Anyone had pets with pancreatitis? - Havanese Forum : Havanese Forums
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post #1 of 22 (permalink) Old 10-13-2011, 10:02 PM Thread Starter
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Anyone had pets with pancreatitis?

Well, it's now MoJo's turn. He developed pancreatitis today and now has an IV and antibiotics until tomorrow. Has anyone had any experience with a pet with pancreatitis? I know that in humans it is really serious but it seems that it's fairly common and not so serious in dogs/cats. The internet says it's most commonly caused by high fat content in food/treats, overweight pet, abdominal injury, or a bacterial infection caused by eating something. Since he is on a low fat diet and is a bit underweight, the only thing I can relate it possibly to is that he has been eating leaves outside for the last couple of days. It's rained off and on so the leaves seem to be fairly ucky at the moment.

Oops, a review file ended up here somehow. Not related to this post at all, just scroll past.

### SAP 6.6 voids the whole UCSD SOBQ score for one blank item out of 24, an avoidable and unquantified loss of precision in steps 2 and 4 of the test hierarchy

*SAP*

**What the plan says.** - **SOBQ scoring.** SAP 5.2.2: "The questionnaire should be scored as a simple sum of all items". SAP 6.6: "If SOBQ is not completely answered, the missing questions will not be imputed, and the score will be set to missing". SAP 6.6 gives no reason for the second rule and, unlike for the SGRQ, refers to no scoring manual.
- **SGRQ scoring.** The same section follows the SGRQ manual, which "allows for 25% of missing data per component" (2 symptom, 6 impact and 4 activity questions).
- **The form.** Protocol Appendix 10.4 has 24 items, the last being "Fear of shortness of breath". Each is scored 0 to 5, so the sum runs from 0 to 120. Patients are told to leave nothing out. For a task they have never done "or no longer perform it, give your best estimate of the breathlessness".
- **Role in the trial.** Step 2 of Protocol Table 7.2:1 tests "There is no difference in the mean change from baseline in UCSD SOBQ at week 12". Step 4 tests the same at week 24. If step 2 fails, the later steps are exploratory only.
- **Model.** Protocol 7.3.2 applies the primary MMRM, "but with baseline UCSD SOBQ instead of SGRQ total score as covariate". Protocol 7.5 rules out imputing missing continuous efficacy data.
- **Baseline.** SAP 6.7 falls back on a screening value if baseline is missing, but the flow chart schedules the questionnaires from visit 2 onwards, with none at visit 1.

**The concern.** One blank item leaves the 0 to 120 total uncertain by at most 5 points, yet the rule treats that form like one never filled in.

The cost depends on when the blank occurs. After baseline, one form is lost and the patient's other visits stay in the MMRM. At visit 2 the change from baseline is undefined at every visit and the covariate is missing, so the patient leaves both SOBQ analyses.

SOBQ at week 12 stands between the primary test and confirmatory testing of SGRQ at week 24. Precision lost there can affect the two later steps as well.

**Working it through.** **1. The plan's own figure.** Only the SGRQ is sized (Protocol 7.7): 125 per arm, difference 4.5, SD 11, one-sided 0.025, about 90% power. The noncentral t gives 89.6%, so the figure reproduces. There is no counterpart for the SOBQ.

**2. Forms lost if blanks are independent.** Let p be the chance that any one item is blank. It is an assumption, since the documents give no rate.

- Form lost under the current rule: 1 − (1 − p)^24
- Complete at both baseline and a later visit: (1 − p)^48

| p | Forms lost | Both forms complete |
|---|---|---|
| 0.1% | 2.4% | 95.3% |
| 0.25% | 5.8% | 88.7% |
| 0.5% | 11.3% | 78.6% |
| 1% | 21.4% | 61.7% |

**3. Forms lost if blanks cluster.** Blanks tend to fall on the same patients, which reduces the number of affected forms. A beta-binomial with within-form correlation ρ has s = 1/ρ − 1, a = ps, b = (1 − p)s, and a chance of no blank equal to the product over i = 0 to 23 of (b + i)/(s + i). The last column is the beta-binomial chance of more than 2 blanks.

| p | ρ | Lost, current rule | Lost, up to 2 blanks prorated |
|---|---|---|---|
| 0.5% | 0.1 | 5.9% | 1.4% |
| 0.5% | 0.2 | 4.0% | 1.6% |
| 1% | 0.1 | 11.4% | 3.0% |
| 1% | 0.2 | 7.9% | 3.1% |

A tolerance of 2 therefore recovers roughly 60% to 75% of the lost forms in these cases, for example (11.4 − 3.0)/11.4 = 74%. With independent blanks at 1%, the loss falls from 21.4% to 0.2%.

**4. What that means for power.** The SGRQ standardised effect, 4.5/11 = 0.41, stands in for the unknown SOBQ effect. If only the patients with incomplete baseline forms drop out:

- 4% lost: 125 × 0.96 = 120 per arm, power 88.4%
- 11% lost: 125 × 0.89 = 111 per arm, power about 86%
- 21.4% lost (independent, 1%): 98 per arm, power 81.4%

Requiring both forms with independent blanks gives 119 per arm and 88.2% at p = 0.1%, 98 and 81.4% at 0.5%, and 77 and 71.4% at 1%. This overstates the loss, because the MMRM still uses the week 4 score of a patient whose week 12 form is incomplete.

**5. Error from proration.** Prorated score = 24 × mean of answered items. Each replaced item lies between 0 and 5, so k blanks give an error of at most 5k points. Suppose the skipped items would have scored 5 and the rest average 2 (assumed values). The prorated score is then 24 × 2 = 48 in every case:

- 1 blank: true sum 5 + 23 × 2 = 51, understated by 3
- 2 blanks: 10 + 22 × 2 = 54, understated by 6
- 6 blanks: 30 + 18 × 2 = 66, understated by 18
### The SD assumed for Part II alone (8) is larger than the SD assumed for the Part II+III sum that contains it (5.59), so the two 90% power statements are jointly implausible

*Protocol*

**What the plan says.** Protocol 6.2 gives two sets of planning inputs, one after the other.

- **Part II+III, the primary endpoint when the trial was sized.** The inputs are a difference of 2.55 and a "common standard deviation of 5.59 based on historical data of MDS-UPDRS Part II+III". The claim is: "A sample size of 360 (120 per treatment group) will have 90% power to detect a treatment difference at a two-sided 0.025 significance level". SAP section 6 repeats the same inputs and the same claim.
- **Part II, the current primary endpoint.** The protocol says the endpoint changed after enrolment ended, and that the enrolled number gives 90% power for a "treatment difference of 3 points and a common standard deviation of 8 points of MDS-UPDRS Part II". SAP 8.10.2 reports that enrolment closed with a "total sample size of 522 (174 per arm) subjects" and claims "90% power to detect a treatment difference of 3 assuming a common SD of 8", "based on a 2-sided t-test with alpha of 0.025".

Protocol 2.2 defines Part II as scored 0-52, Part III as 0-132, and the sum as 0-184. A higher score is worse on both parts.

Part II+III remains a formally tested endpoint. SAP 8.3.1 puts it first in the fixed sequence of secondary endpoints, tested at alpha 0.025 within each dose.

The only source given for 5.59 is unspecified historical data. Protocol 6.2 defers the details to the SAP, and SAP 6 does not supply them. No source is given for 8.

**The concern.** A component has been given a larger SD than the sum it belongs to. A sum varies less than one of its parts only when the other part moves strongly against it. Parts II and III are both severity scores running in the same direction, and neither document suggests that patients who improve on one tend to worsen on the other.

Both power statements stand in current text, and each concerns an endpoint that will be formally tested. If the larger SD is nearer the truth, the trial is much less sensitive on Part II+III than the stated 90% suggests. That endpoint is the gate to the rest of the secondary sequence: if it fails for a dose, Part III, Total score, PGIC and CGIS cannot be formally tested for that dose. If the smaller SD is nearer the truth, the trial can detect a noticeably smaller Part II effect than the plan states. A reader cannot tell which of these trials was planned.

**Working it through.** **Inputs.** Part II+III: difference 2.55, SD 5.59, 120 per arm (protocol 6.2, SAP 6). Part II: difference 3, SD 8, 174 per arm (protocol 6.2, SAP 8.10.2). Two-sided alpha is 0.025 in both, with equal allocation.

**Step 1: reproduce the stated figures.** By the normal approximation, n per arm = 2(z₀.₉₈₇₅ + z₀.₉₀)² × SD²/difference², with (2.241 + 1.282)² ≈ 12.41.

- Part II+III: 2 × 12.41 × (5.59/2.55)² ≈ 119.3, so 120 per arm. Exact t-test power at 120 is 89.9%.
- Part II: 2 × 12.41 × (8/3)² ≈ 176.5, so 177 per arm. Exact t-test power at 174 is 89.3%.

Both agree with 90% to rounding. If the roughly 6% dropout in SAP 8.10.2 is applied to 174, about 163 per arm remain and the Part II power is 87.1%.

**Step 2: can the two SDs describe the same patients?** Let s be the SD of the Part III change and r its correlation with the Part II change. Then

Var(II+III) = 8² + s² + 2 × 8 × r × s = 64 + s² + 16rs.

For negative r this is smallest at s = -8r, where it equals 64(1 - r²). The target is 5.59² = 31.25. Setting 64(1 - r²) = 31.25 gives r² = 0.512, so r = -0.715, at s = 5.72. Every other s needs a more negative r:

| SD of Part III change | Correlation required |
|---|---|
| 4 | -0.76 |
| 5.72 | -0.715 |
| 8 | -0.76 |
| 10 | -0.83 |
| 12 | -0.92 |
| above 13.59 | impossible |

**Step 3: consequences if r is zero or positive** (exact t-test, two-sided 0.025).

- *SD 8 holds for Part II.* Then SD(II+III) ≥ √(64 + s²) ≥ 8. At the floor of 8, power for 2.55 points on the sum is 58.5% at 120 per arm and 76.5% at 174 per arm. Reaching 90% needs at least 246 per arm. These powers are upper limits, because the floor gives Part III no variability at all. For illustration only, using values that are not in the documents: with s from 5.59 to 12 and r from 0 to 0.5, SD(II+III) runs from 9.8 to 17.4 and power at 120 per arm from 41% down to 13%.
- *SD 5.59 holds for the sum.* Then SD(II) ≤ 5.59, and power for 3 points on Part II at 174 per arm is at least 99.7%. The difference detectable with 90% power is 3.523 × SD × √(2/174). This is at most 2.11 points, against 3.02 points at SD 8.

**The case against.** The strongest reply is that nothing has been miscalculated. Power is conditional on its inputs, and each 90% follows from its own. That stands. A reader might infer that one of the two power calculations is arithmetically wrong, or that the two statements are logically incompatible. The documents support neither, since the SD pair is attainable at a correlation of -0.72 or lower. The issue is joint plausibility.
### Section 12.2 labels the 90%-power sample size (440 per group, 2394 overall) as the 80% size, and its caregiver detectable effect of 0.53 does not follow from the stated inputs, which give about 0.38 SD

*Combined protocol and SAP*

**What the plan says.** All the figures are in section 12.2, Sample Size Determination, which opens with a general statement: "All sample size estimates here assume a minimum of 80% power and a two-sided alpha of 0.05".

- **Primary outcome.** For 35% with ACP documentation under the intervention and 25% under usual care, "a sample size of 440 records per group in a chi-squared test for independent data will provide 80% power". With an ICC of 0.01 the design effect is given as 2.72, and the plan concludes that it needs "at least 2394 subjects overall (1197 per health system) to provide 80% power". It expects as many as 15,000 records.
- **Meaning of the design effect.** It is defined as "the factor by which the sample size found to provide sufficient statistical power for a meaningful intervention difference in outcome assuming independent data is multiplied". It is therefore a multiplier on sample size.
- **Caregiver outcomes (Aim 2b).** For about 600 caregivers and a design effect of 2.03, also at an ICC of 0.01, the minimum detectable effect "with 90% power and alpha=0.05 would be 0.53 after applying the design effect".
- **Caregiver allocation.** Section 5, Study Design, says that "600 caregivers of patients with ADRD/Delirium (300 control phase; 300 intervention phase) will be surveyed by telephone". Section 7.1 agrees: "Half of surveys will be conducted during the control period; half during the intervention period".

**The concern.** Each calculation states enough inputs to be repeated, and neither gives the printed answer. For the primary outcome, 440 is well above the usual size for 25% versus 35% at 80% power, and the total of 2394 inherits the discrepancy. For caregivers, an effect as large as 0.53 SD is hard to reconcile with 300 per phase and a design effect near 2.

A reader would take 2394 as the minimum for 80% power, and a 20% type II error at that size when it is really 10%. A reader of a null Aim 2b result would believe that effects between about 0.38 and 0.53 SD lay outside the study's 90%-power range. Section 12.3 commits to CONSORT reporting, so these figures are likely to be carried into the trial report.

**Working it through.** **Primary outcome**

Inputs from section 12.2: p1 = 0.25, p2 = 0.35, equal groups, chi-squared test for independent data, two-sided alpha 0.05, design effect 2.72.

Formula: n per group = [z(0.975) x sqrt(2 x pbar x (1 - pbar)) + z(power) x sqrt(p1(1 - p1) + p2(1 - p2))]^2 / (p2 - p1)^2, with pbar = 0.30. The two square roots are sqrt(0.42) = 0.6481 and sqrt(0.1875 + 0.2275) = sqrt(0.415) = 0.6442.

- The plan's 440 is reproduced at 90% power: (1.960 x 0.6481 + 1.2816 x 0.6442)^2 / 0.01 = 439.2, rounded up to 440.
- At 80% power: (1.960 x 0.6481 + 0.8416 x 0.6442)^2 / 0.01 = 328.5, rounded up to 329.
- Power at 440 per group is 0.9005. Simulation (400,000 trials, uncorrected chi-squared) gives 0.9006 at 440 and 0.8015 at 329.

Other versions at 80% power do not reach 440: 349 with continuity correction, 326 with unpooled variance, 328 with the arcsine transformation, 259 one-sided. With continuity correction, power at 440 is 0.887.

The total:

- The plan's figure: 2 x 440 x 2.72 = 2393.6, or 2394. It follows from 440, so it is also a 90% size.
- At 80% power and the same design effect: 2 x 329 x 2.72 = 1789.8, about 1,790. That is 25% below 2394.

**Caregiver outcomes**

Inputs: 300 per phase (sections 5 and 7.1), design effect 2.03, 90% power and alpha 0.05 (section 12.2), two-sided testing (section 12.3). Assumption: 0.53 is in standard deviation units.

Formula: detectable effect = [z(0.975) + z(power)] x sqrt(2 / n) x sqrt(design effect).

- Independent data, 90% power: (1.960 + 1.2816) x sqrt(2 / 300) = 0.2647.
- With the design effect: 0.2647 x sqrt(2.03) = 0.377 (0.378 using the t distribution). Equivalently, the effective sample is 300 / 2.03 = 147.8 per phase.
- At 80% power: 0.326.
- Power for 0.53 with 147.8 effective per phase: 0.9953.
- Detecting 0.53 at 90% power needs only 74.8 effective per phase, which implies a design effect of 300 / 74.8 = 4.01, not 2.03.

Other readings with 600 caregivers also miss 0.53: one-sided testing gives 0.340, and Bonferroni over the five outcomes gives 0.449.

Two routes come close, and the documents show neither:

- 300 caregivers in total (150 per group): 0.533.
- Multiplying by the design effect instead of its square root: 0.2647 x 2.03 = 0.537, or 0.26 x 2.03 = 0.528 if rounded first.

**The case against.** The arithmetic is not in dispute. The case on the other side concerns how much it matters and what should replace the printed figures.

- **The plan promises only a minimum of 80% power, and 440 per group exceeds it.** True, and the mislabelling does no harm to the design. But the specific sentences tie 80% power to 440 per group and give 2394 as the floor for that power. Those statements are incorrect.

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post #2 of 22 (permalink) Old 10-13-2011, 10:19 PM
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Sorry to hear this. What is the vet saying?

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post #3 of 22 (permalink) Old 10-13-2011, 11:02 PM
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what were his symptoms? how was it diagnosed? i am so sorry, I hope he is feeling better soon

Tammy and Tillie
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post #4 of 22 (permalink) Old 10-14-2011, 08:59 AM
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I don't have experience but just wanted you to know I am thinking about Mojo and hope he's feeling better soon.

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post #5 of 22 (permalink) Old 10-14-2011, 09:31 AM
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I agree, I hope Mojo is back on his feet quickly!!!


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post #6 of 22 (permalink) Old 10-14-2011, 09:43 AM